The green alley also helps to filter pollutants from stormwater runoff and control stormwater, mitigating flooding and recharging the groundwater. Additionally, the repurposed alleyways provide recreational space and improve the walkability and bikeability of the area. The green alley creates a safe passageway between various key destinations in the area, including a grocery store and nearby schools. The safe passageway improves community connectivity.
A volunteer group, Equipo Verde (Green Team), manages the green alley, organizing volunteer days, picking up garbage, and landscaping and planting trees. The group improves community engagement and educates the local community on the importance of managing these alleyways.
City: Hermosillo Country / US State / US Territory: Mexico Type of Solution: Community Group Climate Impact: Extreme Heat and Urban Heat Island Effect Social Value Created: Public Education and Awareness; Community Engagement
The City of Hermosillo has begun to make improvements to accessibility of weather data. Weather data is now available once a day with weather predictions for the following day. However, the data provided to residents is minimal and are inadequate in alerting residents of dangerous heat waves.
A citizen monitoring program was in summer 2018 to empower local citizens to create their own early warning system. The city was divided into nine sectors, and mothers, the head of the households, were recruited to help develop a map of thermal exposure around the city and understand when and how long heat waves are occurring. The mothers help to collect and interpret data for air temperature and pollution. When a heat wave occurs, the mothers act as the early warning system in their neighborhoods, sharing the information with family, friends, and neighbors.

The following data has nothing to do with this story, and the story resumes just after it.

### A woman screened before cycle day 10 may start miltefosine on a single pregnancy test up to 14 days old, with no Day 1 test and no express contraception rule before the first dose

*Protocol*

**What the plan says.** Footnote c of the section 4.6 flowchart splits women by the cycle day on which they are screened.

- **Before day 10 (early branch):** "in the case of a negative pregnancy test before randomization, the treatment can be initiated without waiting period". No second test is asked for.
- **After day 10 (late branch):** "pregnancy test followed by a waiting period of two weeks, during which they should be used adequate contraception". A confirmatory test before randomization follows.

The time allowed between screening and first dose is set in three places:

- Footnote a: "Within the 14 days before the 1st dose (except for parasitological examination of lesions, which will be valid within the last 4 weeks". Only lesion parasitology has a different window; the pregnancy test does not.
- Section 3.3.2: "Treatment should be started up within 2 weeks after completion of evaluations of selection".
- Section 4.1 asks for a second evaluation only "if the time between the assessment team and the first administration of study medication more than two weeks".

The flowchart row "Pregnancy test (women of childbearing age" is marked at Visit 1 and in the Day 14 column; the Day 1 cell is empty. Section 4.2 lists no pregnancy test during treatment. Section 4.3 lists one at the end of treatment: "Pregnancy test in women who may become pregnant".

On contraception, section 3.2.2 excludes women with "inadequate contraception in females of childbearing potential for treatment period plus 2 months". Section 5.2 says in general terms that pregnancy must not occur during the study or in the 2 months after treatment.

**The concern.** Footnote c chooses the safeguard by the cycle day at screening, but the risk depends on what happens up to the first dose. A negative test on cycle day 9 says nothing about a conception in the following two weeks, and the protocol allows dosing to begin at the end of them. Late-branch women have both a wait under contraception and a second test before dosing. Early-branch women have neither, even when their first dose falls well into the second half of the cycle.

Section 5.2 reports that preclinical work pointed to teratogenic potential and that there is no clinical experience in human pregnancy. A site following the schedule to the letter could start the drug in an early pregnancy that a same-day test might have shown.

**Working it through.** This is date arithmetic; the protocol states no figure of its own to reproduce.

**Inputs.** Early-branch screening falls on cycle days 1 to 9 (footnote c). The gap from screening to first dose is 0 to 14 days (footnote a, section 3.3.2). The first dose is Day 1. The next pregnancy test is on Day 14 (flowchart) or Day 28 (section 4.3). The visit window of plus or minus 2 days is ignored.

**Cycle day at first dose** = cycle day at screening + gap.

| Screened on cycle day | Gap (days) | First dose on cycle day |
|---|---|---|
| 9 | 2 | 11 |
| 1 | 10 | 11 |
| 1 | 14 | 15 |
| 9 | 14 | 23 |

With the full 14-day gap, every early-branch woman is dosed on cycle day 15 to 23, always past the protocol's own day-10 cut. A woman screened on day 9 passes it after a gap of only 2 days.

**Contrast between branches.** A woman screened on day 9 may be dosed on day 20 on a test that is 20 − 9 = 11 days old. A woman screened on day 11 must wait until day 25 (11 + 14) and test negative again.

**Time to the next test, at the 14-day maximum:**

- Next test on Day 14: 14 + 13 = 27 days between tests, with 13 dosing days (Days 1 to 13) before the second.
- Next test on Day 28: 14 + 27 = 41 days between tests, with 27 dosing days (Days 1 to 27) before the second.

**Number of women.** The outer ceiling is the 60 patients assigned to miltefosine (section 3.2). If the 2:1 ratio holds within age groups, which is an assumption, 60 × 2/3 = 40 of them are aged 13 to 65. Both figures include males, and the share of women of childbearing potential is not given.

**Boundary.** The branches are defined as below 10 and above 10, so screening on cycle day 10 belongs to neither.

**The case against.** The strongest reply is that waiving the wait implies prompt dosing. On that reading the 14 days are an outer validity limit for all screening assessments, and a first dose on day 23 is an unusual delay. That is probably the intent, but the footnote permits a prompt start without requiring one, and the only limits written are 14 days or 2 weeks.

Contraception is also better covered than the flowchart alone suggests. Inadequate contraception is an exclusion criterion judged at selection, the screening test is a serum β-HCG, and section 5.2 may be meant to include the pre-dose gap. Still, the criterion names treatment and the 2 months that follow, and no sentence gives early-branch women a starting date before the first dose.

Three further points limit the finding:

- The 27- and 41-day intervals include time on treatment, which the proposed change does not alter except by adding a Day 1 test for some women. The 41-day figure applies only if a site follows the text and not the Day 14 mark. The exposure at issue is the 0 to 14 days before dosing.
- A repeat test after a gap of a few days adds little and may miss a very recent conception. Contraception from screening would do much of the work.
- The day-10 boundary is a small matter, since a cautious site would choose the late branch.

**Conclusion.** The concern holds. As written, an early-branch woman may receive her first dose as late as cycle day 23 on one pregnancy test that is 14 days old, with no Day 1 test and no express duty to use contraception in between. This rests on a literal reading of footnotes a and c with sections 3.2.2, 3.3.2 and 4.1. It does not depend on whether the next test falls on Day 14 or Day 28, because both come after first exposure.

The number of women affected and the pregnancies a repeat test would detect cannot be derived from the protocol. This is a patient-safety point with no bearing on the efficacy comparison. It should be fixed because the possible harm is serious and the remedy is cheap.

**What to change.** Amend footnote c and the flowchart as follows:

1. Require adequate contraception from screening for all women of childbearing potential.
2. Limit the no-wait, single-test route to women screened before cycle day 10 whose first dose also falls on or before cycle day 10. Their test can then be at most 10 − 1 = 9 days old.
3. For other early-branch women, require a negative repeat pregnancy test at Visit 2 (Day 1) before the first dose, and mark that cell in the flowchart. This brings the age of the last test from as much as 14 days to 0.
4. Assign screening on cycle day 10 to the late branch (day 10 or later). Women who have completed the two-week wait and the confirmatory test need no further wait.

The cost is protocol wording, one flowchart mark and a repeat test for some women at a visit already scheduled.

The program will be supported next summer and will provide participants with monitoring devices and cellphones to check the temperature and inform others. The goal of the program is the empower the community members to protect themselves through improved public education and awareness.
City: Cleveland Country / US State / US Territory: Ohio Type of Solution: Vacant Properties and Lots Climate Impact: Extreme Temperatures and Urban Heat Island Effect; Air Quality; Extreme Precipitation and Flooding Social Value Created: Food Security and Nutrition; Educational and Employment Opportunities; Equitable and Affordable Services; Property Values
In an effort to counteract climate impacts, such as extreme temperatures, air quality issues, and heavy precipitation flooding, Cleveland, Ohio is working on improving its urban tree canopy and urban agriculture in low-income neighborhoods. Cleveland has placed a priority on socially equitable climate adaptation solutions, seeking to have a variety of socioeconomic benefits, such as improving food security and nutrition, increasing property values, reducing energy and health costs, and promoting economic development and employment opportunities.